As wife of the division commander, Maj. Gen. David Petraeus, she had to attend some of the scores of arrivals. But she was almost always there — often in hat, scarf, and boots, stamping her feet against the cold and hugging the soldiers like they were her children.
"She really cared for those boys," recalls Ed Rufo, a local military booster who was there, too. "They called her a hangar rat."
These days the hangar rat, whose husband is now CIA director, is the federal official charged with helping servicemembers and their families make good financial decisions, and, when they don't, trying to stop those who prey on them.
It's a symbolically prominent role in what promises to be a major drama in American life: the attempt to care for combat veterans and their families after the longest period of warfare in U.S. history.
With Iraq over and Afghanistan winding down, many of these families — some of whom endured a decade of repeated combat tours — are afraid that the country will move on and forget its responsibility to them.
Bianca Strzalkowski, whose husband is a Marine sergeant at Camp Lejeune, N.C., says military families "worry that people think that since Iraq's done, everyone's coming home and there'll be no more hardships. But we'll actually need an increase in programs."
Never has so long a conflict been fought by such a small percentage of Americans. The result can be seen in higher rates among veterans of suicide, divorce, homelessness and unemployment, as well as post-traumatic stress disorder, traumatic brain injury, depression and other invisible wounds of war.
Those problems include money; 27% of military families have more than $10,000 in credit card debt, compared with 16% of all Americans. Nearly a third of enlisted personnel and junior non-commissioned officers say they patronize "pay day" or other high-cost, easy-credit lenders. The Defense Department says indebtedness is the top reason for revoking a security clearance.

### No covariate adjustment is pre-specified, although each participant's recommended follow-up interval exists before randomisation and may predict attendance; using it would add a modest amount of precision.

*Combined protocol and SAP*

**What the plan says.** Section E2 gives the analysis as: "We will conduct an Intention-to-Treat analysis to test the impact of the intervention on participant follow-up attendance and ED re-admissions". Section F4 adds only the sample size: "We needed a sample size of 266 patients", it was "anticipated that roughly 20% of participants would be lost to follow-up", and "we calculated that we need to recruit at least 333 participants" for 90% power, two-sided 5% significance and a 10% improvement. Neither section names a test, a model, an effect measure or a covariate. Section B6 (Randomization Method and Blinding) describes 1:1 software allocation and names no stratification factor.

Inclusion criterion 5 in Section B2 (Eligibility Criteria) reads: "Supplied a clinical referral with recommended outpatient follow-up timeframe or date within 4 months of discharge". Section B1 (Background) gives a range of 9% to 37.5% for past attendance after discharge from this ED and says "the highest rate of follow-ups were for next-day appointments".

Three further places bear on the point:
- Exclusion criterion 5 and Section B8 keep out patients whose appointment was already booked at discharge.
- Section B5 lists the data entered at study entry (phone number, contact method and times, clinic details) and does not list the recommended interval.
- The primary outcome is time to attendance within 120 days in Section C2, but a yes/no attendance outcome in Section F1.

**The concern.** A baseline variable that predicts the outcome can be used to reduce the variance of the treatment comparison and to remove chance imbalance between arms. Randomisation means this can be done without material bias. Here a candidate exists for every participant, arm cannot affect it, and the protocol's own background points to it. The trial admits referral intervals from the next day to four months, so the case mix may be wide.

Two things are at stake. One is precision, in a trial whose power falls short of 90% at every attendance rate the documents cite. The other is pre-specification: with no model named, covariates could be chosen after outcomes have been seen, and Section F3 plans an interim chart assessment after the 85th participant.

As the wife of an officer who was away at war for seven of his last 10 years in the Army, Holly Petraeus personifies both the sacrifice of these families and the nation's implicit promise to remember it. "She's one of us," says Amy Bushatz, wife of an Army captain at Fort Campbell. "She's been there."
Last year, Petraeus was appointed by Elizabeth Warren, founder of the federal Consumer Financial Protection Bureau, to head the agency's Office of Servicemember Affairs. Her job is to educate military consumers; to monitor their consumer complaints; and to get other government agencies involved in the cause. While these powers are limited, Petraeus has a bully pulpit and, she says, "a name people recognize. If I can use that, I'm prepared to do so."
Her credibility stems from her consumer advocacy — she headed the Better Business Bureau's unit for the military — and her willingness to speak up for military families.
In June 2003, three months after the beginning of the Iraq War, she testified at a U.S. Senate hearing at Fort Campbell. "My husband has been deployed 16 of the last 24 months," she said. "This unrelenting pace of deployment is a retention issue. Families will not be willing to go it alone forever, with little relief in sight."
'Do as I say, not as I did'
When she was a young military spouse, the woman now tasked with educating military servicemembers about financial prudence made some mistakes herself.
Holly and David Petraeus bought a red British sports car that spent as much time at the mechanic's as on the road. They put down a deposit on an apartment based on an advertising brochure, only to find a fluorescent green shag carpet, orange and beige furniture and a pool slightly larger than a hot tub. Their first furniture purchase? A foosball table.
"Do as I say," Holly Petraeus tells servicemembers today, "not as I did."
Long before she met David Petraeus, Hollister Knowlton was Army royalty. Her great-great grandfather fought in the Civil War and the Indian Wars; her great-grandfather was a brigadier general in the Spanish-American War; her grandfather served in both world wars, earning a Silver Star in the first and rising to lieutenant colonel in the second.
Her father, William Knowlton, is a retired four-star general and NATO commander. He also was superintendent of the U.S. Military Academy, which is how, in 1973, his daughter met her future husband.
Holly was a senior at Dickinson College in Carlisle, Pa., visiting her parents for the weekend. A friend of her mother's asked if she'd like to go to the football game with a cadet she knew. But when he turned out to be busy, the woman called the cadet office in search of an escort. The assignment fell to David Petraeus.
Holly was appalled to discover she was going on a blind date. When they sat in the student section, the other cadets — recognizing the boss's daughter — hooted, cheered and gave thumbs-up.